At the same time, we tell women that if they talk to a man, and he then assaults her, then she is to blame. We ask women what they did to ‘provoke’ the assault. We ask whether she ‘led him on’, whether she led him to believe through her behaviour that she was ‘up for it’. We don’t talk about his behaviour. We don’t talk about the fact that talking to a woman isn’t a ‘free pass’. We tell women to be nice, and then we tell her that her niceness ‘led him on’. We find a way to blame her for any violence committed against her. It’s a pretty horrendous and dangerous double bind.

In the Guardian last month, there was an article by David Foster saying that projects like Everyday Sexism, and campaigns against street harassment, are trying to destroy flirting. It was the usual bluster that seemed to miss the crucial difference between mutual flirting, and harassment and assault.

No-where in the article did it consider how women felt. No-where did it consider that one of the consequences of experiencing harassment and assault is that it might make women feel a bit wary of a man flirting with her. Nor did it consider that if that is the case, then that’s not the fault of Everyday Sexism. It’s the fault of men who choose to harass and assault women.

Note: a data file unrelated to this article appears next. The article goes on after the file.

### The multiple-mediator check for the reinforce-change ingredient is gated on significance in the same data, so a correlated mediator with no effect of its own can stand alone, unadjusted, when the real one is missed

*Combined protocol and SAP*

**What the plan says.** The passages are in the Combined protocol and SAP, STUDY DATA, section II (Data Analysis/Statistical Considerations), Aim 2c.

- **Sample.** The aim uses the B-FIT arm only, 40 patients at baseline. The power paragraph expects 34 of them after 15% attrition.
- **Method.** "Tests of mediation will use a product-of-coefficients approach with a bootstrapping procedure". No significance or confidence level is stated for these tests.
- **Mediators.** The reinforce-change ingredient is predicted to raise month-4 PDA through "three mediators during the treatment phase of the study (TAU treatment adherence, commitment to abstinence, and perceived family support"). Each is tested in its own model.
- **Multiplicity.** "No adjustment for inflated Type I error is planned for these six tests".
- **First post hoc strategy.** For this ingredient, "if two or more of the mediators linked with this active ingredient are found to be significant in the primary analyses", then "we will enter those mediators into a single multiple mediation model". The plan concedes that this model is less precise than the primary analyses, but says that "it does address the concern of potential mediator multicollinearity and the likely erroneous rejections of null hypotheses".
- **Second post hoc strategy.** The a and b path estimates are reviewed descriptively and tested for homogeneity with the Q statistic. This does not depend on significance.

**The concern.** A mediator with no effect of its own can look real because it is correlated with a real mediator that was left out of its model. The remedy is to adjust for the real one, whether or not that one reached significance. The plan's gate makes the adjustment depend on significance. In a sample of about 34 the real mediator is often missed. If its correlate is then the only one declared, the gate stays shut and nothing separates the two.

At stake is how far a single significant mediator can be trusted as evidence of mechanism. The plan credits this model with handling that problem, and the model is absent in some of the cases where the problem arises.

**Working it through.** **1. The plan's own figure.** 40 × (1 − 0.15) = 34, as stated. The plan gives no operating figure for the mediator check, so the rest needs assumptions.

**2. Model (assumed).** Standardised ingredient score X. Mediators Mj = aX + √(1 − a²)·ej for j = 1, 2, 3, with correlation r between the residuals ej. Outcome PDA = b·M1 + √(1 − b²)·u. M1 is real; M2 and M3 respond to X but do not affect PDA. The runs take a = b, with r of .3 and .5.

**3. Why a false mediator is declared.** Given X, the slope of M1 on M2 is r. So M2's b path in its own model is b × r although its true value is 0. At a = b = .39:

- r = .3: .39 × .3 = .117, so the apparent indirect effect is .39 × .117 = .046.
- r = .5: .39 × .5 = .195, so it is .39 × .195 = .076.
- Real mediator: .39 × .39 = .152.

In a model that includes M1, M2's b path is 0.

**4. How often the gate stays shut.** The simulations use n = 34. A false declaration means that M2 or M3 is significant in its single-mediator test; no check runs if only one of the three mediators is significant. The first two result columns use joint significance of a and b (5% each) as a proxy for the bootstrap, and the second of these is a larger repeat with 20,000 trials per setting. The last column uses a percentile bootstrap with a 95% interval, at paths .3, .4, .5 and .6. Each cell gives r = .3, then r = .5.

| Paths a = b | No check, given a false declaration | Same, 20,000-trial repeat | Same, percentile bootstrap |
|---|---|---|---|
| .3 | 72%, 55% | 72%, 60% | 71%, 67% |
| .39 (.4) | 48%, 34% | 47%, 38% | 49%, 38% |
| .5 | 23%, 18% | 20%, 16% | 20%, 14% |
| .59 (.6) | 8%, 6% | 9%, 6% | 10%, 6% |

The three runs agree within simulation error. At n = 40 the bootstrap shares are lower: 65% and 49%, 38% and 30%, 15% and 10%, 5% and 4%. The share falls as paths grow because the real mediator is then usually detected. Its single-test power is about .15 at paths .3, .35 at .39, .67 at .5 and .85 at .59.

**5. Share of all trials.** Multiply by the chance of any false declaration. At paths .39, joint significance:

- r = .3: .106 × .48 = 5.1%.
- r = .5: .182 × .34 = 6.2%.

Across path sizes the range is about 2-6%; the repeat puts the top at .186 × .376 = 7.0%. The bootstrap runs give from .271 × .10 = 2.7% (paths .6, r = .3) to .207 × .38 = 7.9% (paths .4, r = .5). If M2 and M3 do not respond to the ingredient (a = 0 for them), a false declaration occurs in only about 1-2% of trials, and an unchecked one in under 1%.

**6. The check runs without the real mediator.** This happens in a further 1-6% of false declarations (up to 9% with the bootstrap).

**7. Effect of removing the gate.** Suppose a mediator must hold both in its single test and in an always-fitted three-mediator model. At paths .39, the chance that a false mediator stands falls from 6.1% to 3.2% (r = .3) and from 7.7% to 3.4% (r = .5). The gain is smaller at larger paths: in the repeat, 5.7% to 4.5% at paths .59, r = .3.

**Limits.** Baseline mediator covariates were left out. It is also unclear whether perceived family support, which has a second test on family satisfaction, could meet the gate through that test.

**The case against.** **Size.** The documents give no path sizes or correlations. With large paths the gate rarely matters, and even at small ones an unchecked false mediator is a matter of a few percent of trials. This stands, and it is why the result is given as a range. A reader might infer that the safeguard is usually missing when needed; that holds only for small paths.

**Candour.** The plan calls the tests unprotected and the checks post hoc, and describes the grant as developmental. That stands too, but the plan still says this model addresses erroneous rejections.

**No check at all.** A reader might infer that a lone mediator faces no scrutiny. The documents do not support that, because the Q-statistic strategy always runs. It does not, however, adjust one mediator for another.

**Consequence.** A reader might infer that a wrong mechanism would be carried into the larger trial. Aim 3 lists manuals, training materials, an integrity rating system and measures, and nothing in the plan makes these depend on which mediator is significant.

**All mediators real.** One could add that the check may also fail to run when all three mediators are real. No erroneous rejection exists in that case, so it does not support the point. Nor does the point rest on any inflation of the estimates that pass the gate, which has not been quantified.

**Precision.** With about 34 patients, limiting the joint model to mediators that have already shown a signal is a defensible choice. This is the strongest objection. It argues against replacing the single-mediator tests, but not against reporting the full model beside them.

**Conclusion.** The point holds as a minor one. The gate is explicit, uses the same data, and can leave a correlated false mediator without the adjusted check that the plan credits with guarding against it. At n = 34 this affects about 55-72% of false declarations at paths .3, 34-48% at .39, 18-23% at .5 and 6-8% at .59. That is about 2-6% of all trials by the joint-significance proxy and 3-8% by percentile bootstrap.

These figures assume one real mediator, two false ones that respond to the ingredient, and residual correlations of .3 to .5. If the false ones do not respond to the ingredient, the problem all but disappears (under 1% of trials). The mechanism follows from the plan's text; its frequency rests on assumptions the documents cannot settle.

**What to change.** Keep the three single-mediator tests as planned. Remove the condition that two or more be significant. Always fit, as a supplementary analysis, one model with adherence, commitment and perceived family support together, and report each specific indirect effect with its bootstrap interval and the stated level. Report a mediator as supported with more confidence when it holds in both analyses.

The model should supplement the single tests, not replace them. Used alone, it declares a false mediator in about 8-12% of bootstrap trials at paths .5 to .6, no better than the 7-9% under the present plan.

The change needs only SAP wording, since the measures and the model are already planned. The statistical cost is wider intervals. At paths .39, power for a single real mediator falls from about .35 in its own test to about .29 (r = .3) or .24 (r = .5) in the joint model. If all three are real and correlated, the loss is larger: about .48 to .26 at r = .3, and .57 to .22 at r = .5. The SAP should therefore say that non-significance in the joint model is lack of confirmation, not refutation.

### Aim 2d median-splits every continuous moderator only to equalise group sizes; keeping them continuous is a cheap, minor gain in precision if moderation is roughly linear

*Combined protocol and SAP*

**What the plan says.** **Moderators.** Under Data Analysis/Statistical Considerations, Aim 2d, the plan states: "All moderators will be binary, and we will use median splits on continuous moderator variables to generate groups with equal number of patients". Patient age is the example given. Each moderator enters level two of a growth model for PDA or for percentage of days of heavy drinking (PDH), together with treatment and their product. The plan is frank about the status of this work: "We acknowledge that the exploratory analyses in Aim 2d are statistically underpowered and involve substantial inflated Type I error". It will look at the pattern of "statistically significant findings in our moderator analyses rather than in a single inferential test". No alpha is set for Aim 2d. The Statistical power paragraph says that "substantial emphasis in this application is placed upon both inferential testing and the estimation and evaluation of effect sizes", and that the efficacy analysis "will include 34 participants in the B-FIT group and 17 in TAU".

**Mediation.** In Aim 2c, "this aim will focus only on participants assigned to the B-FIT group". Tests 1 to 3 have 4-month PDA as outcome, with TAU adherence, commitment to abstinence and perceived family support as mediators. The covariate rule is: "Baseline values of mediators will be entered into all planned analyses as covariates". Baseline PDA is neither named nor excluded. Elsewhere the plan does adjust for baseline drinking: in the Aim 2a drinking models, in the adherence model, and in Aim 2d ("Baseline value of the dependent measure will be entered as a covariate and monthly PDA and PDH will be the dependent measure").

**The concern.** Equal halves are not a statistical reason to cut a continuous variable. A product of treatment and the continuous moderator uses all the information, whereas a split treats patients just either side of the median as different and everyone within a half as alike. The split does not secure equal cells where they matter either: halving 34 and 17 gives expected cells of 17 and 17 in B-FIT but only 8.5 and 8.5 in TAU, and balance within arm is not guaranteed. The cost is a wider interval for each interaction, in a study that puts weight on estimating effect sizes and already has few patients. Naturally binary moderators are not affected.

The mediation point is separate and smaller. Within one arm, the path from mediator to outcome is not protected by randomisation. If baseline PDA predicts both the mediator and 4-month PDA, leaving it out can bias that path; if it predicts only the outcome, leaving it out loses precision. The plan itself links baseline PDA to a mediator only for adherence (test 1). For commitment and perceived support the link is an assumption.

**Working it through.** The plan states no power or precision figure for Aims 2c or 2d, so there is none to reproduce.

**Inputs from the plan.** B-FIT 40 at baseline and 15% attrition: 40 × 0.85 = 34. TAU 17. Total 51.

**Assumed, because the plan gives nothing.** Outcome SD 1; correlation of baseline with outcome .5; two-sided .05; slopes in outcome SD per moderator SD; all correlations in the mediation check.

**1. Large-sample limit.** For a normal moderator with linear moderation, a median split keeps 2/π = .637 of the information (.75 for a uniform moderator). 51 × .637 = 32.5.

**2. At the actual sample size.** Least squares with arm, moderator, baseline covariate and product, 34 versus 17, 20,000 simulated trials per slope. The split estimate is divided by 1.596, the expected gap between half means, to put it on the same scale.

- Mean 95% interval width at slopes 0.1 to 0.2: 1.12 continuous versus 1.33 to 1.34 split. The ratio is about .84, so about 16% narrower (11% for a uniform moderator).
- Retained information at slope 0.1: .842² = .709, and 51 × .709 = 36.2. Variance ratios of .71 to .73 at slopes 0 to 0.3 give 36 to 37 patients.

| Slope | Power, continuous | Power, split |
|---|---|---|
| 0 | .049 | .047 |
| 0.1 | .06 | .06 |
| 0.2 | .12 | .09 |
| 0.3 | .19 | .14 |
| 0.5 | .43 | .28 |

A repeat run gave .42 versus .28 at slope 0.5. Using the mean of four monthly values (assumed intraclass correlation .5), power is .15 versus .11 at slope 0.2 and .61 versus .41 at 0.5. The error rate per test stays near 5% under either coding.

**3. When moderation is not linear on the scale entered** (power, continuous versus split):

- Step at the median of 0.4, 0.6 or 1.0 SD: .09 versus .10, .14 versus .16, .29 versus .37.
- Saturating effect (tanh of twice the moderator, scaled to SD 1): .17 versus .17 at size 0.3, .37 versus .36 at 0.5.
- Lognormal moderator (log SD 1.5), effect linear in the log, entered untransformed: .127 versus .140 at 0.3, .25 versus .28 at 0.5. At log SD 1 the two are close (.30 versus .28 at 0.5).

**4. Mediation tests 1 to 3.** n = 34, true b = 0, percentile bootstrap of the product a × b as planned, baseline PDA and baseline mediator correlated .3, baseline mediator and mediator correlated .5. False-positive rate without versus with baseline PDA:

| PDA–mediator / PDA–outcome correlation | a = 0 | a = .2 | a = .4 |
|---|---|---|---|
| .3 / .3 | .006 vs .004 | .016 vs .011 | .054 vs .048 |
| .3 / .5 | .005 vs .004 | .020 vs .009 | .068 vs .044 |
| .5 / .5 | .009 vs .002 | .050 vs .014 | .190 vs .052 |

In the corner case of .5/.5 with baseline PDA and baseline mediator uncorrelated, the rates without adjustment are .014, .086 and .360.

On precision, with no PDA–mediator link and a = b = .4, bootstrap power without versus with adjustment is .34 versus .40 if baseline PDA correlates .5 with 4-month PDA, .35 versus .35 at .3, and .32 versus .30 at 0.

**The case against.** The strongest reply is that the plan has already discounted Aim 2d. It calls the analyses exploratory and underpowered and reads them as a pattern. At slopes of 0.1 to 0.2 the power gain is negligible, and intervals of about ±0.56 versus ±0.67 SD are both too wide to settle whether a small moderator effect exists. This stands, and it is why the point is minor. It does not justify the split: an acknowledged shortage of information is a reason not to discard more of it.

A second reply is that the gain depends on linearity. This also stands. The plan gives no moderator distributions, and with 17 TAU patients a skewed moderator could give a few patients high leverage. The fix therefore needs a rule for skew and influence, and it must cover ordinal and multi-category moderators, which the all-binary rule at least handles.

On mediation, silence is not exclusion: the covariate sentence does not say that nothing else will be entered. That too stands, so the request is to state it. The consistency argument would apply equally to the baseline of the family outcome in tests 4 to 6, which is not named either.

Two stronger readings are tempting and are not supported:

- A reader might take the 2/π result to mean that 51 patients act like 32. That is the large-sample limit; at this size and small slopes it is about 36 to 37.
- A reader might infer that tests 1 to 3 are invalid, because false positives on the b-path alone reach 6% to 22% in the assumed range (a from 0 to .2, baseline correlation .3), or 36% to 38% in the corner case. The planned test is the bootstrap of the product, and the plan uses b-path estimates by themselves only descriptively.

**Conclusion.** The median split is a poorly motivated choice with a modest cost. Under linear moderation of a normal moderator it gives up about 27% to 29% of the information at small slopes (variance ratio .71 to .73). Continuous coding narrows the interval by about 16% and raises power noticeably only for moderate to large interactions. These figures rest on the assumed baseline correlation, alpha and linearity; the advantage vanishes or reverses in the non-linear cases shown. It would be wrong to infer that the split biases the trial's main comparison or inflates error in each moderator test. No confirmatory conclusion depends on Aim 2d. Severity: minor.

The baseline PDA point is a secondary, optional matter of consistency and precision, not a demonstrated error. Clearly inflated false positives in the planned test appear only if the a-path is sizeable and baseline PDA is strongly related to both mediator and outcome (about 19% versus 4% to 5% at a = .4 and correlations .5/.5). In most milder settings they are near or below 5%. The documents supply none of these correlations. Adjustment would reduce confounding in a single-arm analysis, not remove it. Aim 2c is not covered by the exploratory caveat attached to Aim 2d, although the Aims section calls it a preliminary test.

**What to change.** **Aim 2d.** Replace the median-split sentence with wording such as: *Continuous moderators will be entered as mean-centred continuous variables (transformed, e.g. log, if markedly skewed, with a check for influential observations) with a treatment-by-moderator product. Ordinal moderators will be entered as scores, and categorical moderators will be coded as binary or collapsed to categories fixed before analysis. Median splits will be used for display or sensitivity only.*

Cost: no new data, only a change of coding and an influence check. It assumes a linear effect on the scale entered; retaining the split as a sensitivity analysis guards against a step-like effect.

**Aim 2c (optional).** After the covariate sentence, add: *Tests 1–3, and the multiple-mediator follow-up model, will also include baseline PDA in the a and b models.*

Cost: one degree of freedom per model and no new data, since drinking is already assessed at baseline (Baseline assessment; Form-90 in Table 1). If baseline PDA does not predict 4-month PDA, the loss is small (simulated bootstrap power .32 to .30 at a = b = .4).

My experience last summer means that now, when a man I don’t know is friendly and wants to talk to me, I don’t want to talk to him. I don’t want to joke about the weather or the music. I don’t want to fulfil my expected role of being ‘nice’ and receptive to a man’s attentions. Because I don’t want to risk another man deciding it’s an invitation. I don’t want to be put in the position – again – where me being nice results in me being assaulted, or nearly assaulted.

After all, this isn’t the first time this has happened. And I would prefer it to be the last.

It’s so messed up that I have been the one to feel shame and embarrassment  whenever incidents like this happen. That it’s me that is left to question my actions, whilst the men just don’t seem to care. It’s not ok that it was me who felt like I shouldn’t go back to the bar (I did, the following week, and I told my friend what had happened, a bit embarrassed, in case he thought I was over-reacting). It’s not ok that I was made to feel like that, because I hadn’t done anything wrong.

And it’s not ok that because of the actions of a minority of men, I feel like I have to change my behaviour. It’s not ok that because of the actions of a few men, I no longer feel happy or comfortable talking to men I don’t know.

Summer is nearly here, and I’m sure I’ll be back at the bar, wearing a summer dress with a pint of beer in my hand. But this time, I’ll just talk to my friends. And if any man tries to talk to me, I won’t care if he thinks I’m unfriendly, if he thinks I’m ‘not nice’. Because it’s not my fault that past consequences of being friendly have been painful.

The next time a male journalist or man on the street moans about feminism killing flirting, perhaps they should lay the blame in the right place. Because if I don’t want to talk to you, it’s not because I’m a feminist. It’s because too many men have taught me that the consequences of being friendly are simply too nasty to risk.